Crash.Net WRC News
Drama a matter of Corse
30 September 2000
The second day of the Corsica Rally provided one of the most frightening incidents of the season, as well as leaving the battle for the lead split by just a fraction of a second.
The main talking point of the leg was the major accident that left championship contender Colin McRae requiring the attention of medical crews on SS10, before being airlifted to hospital in nearby Bastia for further treatment.
It transpires that the Scot may have cut one of a series of sixth-gear bends too sharply, flipping the Ford Focus up and over before rolling it down one of the steep banks that border the Corsican roads. Its downward progress was subsequently halted by a substantial impact with a tree and, although co-driver Nicky Grist was able to climb out unaided and unhurt, McRae needed to be cut from teh wreckage.
Initially unconscious, the Scot quickly came round, and was seen standing by the car as he recieved treatment from the medical team. Although apparently alert at the scene, he was then flown to Bastia hospital for further checks, which revealed a broken cheekbone and bruising to his chest and lungs. McRae is expected to fly home overnight.
The incident removed one of the event's leading players, but did little to affect the inter-necine battle taking place at the front of the field. Overnight leader Gilles Panizzi began the day in the same sort of form that saw him close Friday in front, and stage seven went his way despite the poor conditions that greeted the crews early on.
''I thought that we would lose a lot more time, but found that we had just as much traction in the wet as we did in the dry,'' he claimed later, ''The engine stalled at the start of the last stage, though. I've had one or two little problems since the start of the rally, but it's going well.”
Stages nine and ten also went the Frenchman's way, increasing his lead over Peugeot team-mate Francois Delecour, who again maintained a presence in the top three on each of the day's six stages.
It should have been six but, in actual fact, Delecour maintained his presence in teh top three on only five, after SS8 was cancelled because of the sheer weight of people attempting to catch a glimpse of the proceedings. With all the cars transferring to the start of SS9 at Noceta, Panizzi held an eight-second lead over his team-mate, increased it over stages nine and ten, before Delecour finally got his revenge on eleven.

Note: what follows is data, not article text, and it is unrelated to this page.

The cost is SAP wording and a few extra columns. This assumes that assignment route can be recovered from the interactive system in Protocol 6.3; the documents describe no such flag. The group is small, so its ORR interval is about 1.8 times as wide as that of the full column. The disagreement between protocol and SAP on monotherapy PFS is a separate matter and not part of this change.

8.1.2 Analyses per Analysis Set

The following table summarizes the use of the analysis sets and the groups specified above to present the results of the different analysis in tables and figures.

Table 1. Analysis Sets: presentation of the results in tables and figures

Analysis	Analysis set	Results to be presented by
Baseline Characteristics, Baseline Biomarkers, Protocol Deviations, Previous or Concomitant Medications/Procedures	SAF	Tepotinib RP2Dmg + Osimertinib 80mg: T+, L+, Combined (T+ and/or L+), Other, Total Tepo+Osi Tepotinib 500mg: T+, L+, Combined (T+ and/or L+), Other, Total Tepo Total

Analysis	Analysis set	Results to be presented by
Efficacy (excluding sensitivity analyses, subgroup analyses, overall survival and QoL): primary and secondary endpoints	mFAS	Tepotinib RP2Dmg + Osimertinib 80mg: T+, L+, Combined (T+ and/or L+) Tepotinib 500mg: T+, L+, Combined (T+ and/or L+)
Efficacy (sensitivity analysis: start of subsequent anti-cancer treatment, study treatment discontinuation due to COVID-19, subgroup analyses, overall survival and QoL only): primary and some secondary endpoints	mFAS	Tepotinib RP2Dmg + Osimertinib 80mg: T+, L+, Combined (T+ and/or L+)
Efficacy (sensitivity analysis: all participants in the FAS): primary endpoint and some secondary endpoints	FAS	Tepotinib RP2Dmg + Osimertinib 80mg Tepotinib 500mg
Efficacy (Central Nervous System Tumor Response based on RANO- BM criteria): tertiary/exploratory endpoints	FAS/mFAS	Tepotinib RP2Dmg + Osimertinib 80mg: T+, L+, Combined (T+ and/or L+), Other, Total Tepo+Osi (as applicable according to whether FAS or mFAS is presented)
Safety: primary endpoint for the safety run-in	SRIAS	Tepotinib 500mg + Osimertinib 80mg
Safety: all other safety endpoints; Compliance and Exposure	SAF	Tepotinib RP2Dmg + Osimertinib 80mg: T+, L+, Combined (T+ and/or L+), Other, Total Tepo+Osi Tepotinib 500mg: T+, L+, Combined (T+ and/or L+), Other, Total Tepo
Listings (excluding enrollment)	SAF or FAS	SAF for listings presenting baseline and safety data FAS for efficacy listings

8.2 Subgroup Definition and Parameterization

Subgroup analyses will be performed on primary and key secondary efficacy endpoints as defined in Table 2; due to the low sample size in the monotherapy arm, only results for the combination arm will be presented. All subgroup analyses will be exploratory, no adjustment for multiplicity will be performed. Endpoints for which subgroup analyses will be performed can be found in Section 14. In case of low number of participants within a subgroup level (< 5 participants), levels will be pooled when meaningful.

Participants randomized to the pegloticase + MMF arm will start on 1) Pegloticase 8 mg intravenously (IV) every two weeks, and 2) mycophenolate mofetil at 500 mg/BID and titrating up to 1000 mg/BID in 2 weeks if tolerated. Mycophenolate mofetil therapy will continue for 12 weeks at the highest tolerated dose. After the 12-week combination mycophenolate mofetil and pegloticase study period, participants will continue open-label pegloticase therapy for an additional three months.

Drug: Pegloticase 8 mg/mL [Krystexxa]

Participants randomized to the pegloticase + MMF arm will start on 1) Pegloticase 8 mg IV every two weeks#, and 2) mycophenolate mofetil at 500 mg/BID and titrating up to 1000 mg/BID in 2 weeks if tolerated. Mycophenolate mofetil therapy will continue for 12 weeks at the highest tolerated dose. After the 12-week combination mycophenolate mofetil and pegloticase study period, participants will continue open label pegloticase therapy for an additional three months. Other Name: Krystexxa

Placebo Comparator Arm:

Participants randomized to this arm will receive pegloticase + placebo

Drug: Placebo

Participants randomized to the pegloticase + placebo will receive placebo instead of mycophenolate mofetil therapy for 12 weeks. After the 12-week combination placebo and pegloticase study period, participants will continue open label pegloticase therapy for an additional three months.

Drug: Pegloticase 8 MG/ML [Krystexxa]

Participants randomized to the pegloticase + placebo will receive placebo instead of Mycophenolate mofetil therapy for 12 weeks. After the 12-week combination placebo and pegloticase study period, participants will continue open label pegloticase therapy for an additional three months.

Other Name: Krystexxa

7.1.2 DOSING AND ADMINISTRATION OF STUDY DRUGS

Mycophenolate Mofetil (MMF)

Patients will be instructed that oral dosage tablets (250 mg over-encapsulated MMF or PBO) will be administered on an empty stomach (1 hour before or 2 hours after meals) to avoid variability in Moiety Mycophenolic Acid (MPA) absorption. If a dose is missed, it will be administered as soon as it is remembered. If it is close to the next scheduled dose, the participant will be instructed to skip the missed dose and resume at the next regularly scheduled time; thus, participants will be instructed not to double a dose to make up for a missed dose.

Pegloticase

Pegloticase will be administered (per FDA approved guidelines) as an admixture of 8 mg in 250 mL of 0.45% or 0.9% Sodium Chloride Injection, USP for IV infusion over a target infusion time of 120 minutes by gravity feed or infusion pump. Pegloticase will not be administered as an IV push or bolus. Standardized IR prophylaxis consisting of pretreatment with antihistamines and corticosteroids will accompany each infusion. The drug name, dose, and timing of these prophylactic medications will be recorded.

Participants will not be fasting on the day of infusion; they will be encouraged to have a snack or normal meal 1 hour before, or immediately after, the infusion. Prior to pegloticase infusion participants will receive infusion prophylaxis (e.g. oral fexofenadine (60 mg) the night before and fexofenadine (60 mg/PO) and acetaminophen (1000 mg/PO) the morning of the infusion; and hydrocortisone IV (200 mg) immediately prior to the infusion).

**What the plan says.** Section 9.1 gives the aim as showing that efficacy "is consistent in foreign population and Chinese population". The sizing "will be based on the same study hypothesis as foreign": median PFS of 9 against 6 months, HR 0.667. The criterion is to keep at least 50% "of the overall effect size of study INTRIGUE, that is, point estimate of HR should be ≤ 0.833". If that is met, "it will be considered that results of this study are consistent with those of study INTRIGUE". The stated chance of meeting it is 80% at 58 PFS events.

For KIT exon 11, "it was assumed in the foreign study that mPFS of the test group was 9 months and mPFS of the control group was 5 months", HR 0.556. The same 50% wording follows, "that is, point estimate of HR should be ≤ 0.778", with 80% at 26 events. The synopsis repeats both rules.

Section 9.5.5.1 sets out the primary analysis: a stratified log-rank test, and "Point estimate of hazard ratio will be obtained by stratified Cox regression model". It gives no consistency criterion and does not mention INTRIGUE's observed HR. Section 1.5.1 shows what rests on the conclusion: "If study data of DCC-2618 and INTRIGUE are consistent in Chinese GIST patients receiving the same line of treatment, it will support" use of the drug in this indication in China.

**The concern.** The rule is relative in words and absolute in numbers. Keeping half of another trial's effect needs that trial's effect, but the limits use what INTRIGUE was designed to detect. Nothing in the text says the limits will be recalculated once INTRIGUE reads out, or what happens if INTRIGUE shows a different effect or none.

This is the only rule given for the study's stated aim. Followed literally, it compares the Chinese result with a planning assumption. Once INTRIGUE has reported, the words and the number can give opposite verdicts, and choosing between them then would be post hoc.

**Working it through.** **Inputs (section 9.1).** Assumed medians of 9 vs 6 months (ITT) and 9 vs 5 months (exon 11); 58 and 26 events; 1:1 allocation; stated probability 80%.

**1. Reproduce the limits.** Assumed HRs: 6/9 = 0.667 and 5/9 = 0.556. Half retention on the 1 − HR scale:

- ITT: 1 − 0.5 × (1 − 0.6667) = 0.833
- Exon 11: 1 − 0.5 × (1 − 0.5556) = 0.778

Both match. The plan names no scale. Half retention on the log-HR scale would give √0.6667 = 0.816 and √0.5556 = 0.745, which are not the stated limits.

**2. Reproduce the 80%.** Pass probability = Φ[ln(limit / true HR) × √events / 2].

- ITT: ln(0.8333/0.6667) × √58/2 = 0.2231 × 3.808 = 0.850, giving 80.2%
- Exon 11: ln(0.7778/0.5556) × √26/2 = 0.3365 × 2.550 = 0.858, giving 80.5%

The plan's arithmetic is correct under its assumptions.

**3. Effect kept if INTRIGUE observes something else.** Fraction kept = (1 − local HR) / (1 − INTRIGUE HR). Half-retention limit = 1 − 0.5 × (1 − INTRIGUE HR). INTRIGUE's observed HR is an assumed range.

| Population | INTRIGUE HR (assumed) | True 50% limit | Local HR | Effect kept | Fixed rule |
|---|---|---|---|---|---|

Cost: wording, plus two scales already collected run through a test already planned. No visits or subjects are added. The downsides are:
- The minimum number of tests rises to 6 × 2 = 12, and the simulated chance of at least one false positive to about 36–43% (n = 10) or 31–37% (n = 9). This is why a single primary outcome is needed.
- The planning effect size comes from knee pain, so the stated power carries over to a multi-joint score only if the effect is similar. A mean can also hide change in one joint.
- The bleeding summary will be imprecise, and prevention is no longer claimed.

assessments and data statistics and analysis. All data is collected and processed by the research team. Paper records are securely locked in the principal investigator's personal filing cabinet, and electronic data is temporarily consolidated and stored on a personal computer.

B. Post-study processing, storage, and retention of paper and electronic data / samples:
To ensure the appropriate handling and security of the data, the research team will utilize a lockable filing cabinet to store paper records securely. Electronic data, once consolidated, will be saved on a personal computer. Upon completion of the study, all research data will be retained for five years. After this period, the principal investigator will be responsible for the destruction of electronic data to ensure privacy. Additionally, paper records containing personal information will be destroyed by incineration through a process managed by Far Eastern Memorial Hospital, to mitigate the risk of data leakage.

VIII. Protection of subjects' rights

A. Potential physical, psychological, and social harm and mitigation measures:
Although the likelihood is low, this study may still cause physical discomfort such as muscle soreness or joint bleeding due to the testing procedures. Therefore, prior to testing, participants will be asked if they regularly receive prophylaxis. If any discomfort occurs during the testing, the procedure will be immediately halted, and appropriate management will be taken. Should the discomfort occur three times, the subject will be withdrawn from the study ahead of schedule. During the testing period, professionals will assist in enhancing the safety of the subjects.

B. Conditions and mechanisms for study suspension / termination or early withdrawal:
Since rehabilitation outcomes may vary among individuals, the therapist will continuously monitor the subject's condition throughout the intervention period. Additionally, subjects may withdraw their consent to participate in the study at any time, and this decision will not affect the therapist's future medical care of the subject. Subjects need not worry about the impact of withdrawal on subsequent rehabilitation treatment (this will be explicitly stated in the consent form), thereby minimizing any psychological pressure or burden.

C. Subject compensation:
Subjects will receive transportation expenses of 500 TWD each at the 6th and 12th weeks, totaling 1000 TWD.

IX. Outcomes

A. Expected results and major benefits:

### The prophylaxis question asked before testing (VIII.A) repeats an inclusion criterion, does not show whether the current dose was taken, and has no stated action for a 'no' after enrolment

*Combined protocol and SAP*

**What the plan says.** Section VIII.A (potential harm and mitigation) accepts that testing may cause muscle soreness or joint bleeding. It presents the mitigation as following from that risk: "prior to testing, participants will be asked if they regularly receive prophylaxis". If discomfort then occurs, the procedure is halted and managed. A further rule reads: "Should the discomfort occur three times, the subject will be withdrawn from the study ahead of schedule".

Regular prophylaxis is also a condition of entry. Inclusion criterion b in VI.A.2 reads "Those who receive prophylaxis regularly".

The older Frenchman claimed that his tyre choice had been wrong, having been caught out by the damp conditions that greeted the teams at the Ajaccio start. Overnight thunderstorms had left sections of the course very wet, with high winds scattering leaves and other debris into the road, and Delecour believed that the Michelin intermediates used on both cars suited Panizzi better than they suited him.
He had his set-up sorted more to his liking by the end of the day, however, and added stage twelve victory to that on the previous test. Adding to his pleasure, for their had been no team orders issued by the Peugeot camp, his final test time was sufficient to overhaul Panizzi after the long-time leader hit starter problems. Just 0.2secs separate the pair overnight.
Behind the lead battle, Carlos Sainz had been scrapping with team-mate McRae, conceding a little time on the day's opening stage, where McRae finished third, but is untroubled in third after the Scot's retirement. Sainz also found the Corsican wall, albeit without the severe effects that pitched McRae off the road, and holds over a minute's advantage over new fourth-place man, Richard Burns.